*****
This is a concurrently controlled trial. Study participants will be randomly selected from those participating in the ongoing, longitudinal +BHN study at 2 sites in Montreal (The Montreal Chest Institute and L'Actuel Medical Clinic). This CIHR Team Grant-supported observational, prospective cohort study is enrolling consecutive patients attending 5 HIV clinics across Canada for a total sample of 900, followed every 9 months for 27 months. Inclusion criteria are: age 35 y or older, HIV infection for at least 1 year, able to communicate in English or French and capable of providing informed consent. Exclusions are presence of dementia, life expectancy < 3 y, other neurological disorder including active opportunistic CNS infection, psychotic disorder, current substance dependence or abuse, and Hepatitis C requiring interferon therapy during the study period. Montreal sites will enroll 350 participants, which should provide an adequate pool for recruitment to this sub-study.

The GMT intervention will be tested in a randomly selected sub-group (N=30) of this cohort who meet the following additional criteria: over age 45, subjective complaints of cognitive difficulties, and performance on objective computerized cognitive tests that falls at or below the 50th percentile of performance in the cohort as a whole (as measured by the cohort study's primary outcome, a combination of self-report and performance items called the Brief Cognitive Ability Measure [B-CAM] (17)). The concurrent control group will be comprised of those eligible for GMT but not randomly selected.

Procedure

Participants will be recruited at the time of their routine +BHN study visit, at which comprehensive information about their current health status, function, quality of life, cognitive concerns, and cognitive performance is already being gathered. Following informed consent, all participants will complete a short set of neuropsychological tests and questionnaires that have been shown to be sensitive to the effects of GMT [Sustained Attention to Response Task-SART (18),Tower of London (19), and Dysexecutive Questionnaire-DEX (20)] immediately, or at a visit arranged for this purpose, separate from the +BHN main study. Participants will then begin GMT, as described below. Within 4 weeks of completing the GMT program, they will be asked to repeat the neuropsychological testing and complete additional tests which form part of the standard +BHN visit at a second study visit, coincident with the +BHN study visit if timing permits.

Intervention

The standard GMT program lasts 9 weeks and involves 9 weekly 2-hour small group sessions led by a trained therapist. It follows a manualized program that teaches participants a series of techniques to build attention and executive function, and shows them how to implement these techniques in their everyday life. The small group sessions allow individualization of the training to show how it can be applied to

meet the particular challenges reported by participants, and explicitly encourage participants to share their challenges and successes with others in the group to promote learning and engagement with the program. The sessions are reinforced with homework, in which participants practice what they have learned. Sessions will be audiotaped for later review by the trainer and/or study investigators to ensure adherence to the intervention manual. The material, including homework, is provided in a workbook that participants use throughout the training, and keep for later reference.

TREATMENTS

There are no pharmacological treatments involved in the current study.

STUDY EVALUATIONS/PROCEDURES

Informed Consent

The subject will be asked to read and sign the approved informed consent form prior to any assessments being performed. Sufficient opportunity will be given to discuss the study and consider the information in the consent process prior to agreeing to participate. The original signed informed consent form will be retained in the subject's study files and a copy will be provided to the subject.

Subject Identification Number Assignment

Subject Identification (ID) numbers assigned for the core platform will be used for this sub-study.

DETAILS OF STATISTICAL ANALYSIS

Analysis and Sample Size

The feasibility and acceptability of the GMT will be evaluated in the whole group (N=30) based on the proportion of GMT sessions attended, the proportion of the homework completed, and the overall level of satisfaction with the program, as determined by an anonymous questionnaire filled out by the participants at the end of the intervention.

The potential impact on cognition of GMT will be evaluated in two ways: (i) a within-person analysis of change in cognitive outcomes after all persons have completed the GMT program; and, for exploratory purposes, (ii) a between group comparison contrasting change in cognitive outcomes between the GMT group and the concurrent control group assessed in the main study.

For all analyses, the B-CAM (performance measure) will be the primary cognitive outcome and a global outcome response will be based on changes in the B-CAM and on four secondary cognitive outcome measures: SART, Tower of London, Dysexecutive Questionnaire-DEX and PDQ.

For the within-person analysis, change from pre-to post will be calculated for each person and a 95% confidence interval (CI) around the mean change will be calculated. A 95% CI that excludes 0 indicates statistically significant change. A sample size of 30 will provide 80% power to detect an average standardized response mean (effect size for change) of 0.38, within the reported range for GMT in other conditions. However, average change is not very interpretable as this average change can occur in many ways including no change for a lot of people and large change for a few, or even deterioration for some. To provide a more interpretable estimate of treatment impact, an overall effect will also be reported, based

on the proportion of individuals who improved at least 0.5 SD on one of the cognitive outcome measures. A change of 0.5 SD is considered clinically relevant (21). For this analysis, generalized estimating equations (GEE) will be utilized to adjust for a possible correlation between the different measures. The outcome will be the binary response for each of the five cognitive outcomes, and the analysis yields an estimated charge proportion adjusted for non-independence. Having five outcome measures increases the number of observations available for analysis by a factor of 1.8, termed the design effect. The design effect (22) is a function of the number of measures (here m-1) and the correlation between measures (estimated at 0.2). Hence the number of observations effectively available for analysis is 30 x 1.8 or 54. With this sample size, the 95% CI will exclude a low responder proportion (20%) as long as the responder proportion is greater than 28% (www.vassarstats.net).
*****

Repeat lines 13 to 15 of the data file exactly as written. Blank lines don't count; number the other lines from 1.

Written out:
Subject Identification Number Assignment

Subject Identification (ID) numbers assigned for the core platform will be used for this sub-study.

DETAILS OF STATISTICAL ANALYSIS